Begin your day bright and early by heading to Mashhad’s main attraction – the Haram-e Razavi shrine. At nearly 600,000 sq metres (64,583,463 sq feet), this is a place to take your time over. Cameras and bags aren’t allowed, and men and women enter from different draped portals. Women must wear a chador, which you can sometimes borrow from your hotel.
There are seven courtyards in the complex filled with huge crowds of pilgrims who travel around the world to make the pilgrimage to the shrine – around 20 million visit each year.
Walk around the grounds where you will see clusters of domes, minarets sparkling in blue and gold and several flowing fountains and huge arcades. Alternatively, this is also a great spot at night when the grounds are illuminated.
It’s not just inside of the complex that is worth seeing – the outside proves an interesting visit too. The complex includes a 15th-century mosque, which is a 72-Martyrs (Shah) that shows an insight to the Khorosan religion. The mosque is well-known for its Timurud tilework and there are wonderful tracery lamps on display too.
After all that walking around the Haram-e Razavi complex, you’ll definitely need a lunch break, so head to Kooh Sangi park for a sit down. There are plenty of coffee shops here serving of drinks and snacks. Kooh Sangi park stands as one of the most famous parks in the city where there is a bit of everything on offer – be sure to take in the lake and the beautiful mountains. There is even an amusement park too – great if you are travelling with children!
Just under an hour’s drive away from Mashhad is Kang village, which is commonly described as ‘Khorosan’s Masouleh’. Highly photogenic, this village is full of steps and mud-brick homes. Many of the houses feature earthen roofs and porch-balconies with running streams flowing through alleyways and a tiny orchid garden too.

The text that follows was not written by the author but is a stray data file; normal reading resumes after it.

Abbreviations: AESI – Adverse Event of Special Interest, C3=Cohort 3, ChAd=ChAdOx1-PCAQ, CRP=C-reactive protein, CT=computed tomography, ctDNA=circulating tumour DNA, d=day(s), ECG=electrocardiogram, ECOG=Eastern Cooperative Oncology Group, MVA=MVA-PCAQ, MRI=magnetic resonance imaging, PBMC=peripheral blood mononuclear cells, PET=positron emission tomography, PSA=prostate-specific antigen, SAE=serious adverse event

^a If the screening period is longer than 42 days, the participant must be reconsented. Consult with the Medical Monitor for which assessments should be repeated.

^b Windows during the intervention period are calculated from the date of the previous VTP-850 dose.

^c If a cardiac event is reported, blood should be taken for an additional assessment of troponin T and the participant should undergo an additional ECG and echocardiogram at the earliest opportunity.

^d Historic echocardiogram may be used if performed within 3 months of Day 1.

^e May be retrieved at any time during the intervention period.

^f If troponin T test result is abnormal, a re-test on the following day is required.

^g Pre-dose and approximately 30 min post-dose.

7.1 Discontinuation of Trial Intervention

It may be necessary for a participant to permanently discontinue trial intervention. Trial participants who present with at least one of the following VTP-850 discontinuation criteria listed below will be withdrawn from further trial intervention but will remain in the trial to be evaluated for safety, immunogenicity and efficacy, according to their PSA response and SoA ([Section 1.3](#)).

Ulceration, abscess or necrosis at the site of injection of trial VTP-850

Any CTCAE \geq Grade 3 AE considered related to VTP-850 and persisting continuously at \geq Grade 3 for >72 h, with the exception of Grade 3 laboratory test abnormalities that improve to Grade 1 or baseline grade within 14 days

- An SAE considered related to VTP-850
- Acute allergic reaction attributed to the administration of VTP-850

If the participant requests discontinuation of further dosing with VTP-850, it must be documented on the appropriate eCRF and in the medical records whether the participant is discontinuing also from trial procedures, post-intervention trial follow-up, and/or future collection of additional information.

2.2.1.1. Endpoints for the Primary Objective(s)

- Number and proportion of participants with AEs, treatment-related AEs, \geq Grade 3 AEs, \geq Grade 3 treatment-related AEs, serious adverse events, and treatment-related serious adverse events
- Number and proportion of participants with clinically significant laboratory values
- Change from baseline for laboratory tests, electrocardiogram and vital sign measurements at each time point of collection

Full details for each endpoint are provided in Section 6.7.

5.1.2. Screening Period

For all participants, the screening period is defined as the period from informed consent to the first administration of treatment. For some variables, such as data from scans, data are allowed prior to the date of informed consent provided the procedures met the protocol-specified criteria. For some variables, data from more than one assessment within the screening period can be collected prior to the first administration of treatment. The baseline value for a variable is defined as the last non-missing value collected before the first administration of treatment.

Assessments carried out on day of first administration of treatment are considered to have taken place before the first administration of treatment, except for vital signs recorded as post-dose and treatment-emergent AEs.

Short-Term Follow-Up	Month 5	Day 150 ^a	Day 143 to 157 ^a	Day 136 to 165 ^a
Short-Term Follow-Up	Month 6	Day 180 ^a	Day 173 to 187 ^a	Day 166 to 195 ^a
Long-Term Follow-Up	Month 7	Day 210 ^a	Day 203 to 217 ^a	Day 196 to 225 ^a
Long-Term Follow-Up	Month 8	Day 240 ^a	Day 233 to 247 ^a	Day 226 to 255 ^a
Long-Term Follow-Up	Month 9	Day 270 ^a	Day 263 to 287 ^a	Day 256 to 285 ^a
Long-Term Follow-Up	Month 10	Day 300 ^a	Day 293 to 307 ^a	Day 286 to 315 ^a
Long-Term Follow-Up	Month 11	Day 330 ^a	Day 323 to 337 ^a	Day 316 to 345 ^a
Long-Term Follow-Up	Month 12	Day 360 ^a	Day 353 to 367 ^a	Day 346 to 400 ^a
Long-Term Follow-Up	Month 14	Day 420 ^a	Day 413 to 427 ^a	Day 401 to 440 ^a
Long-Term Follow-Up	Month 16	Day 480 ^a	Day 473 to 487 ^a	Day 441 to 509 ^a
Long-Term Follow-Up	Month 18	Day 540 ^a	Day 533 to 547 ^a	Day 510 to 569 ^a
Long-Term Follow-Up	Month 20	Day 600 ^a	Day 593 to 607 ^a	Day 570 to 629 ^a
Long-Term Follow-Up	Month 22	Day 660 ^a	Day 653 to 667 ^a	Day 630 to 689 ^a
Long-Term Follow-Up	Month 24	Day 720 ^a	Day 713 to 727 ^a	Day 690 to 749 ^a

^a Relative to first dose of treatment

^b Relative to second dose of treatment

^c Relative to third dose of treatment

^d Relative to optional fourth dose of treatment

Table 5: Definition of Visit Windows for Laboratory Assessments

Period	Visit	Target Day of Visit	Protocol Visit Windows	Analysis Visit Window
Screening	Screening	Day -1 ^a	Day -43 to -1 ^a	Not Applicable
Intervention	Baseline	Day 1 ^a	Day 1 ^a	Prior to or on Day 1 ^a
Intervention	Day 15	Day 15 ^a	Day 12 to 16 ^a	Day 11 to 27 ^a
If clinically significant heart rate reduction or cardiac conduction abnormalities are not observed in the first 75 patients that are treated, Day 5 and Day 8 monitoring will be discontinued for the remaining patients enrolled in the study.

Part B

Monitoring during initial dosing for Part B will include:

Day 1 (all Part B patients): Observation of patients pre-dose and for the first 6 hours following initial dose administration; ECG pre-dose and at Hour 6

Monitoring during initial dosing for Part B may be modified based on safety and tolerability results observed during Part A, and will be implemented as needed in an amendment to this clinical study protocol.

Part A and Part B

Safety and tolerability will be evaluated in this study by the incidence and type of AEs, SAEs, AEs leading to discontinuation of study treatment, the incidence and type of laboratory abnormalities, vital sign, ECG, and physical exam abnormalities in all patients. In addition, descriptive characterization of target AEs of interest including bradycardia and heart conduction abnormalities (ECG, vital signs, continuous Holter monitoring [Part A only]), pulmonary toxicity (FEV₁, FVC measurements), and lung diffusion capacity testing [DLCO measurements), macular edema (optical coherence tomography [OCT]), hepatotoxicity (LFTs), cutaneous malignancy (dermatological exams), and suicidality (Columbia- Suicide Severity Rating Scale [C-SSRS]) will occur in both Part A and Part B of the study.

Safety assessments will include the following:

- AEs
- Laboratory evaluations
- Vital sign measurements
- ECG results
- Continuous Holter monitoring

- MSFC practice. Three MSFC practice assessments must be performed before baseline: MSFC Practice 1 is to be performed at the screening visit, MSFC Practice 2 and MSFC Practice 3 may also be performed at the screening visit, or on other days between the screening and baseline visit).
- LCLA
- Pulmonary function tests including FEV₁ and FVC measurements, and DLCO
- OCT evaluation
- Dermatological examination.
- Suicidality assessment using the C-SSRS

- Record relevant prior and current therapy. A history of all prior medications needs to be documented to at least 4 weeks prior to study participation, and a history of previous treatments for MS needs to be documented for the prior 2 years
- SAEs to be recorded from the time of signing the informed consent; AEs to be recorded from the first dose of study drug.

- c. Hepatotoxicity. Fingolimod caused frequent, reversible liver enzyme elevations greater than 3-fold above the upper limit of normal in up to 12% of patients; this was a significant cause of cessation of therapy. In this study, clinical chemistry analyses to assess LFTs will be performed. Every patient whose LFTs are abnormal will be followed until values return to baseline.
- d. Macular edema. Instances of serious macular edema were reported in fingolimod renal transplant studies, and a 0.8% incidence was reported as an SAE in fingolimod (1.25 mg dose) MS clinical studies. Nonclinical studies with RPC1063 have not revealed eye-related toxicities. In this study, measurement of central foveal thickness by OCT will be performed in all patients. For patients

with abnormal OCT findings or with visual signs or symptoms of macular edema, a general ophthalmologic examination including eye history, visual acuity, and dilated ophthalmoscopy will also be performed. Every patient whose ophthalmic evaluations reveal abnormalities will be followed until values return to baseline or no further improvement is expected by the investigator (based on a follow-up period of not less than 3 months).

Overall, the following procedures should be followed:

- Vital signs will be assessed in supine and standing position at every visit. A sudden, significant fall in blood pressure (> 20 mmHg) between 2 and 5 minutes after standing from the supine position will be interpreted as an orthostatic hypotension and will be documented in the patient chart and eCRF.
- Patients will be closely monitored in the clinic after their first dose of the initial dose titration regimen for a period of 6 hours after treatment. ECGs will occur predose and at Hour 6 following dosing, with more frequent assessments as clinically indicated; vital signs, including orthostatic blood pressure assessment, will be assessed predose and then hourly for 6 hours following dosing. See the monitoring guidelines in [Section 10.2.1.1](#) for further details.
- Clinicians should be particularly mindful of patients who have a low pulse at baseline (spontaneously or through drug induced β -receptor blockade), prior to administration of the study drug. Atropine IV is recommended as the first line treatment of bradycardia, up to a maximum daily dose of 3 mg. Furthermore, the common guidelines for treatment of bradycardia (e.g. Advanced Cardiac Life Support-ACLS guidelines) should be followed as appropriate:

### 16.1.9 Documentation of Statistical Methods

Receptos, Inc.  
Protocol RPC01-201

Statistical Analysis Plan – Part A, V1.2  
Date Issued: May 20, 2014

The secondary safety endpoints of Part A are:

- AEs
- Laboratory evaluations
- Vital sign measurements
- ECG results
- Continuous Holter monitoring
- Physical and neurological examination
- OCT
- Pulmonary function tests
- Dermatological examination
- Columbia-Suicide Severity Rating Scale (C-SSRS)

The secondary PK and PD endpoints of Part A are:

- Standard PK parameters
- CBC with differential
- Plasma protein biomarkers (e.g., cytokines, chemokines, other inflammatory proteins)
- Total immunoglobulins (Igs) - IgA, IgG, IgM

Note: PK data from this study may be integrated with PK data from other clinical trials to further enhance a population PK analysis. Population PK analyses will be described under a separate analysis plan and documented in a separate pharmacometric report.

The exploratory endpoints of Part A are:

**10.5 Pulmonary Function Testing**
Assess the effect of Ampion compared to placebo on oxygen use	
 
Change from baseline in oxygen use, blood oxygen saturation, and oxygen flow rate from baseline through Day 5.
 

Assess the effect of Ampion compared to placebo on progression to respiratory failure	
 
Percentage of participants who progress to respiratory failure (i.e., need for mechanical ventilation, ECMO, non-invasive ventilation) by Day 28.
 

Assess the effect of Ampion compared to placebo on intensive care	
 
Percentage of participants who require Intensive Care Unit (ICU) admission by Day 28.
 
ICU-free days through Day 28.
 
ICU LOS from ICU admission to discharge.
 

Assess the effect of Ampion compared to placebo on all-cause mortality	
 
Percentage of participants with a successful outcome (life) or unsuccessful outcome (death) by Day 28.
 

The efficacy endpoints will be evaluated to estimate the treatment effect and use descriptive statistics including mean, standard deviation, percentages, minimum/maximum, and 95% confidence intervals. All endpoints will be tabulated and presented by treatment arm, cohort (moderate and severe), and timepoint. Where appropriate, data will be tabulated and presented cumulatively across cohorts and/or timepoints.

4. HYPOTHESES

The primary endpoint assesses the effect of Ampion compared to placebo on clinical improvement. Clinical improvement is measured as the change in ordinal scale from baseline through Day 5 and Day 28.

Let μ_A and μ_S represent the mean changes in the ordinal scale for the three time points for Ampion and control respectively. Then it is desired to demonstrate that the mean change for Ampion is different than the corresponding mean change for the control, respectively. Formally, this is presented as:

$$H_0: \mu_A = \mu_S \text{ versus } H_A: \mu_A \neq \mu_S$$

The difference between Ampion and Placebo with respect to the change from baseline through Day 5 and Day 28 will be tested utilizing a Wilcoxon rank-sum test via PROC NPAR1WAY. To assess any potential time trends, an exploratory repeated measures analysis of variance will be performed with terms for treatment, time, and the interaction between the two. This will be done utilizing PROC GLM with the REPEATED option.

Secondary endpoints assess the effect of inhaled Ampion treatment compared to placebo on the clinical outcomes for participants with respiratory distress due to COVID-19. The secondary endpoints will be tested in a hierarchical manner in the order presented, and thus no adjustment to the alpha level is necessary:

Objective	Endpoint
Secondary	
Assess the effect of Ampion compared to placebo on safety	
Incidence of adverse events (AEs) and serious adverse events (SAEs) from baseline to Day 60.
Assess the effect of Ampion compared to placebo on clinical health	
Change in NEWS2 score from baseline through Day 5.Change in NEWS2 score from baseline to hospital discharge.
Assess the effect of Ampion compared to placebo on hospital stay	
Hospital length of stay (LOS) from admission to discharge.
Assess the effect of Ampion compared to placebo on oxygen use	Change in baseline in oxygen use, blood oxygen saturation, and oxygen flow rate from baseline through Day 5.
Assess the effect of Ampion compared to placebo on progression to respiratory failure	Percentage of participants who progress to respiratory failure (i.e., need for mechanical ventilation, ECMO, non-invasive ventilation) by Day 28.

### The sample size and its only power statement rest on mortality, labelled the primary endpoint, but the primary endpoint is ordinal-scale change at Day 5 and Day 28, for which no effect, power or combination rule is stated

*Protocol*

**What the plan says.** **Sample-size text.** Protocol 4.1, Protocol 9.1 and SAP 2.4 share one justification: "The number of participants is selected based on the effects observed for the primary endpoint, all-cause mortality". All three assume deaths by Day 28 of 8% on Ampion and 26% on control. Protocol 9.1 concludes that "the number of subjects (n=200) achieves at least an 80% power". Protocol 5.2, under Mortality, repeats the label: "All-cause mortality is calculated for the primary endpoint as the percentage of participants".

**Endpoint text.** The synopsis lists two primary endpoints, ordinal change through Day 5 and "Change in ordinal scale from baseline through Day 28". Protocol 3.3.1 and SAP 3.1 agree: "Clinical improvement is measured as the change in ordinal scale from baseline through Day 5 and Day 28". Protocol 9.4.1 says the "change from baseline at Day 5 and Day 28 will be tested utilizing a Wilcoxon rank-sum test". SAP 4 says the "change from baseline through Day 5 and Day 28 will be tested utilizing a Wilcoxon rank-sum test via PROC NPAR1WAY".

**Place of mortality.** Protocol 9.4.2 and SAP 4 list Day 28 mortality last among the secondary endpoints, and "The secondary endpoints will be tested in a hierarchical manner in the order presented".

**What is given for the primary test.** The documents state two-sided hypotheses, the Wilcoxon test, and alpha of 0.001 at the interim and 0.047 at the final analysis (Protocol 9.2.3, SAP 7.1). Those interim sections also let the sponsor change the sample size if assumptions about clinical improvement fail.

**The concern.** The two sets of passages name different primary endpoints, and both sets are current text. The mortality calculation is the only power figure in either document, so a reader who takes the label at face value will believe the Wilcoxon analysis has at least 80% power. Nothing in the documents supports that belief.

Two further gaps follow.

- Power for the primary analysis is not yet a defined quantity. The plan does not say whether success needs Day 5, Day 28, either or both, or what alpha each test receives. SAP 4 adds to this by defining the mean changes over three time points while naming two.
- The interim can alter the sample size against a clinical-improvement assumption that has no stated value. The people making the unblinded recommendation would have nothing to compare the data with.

After all that walking, it’s time for dinner. Do as the locals do and eat a speciality from the area – shishlik. This is tender and marinated grilled meat that is more like ribs, so gives you something different to the chelo kebabs you may already be familiar with. This is usually eaten with rice and tahdig, crispy rice which is cooked at the bottom of the pan. There are plenty of side dishes that are eaten with the dish as well, such as yoghurt and olives.
Head northwest from Mashhad to Ferdowsi, also known as Tus. This is where the famous poet Ferdowsi was born – he was the author of the poem Shahnameh, which narrated the adventures and exploits of Iranian Kings. The Tomb of Ferdowsi is a complex constructed of a white marble base and a decorated edifice with four pillars around it showing scenes from the Shanameh. There is also a stone memorial for Ferdowsi to admire, and the surrounding gardens make a lovely place to stroll around as well.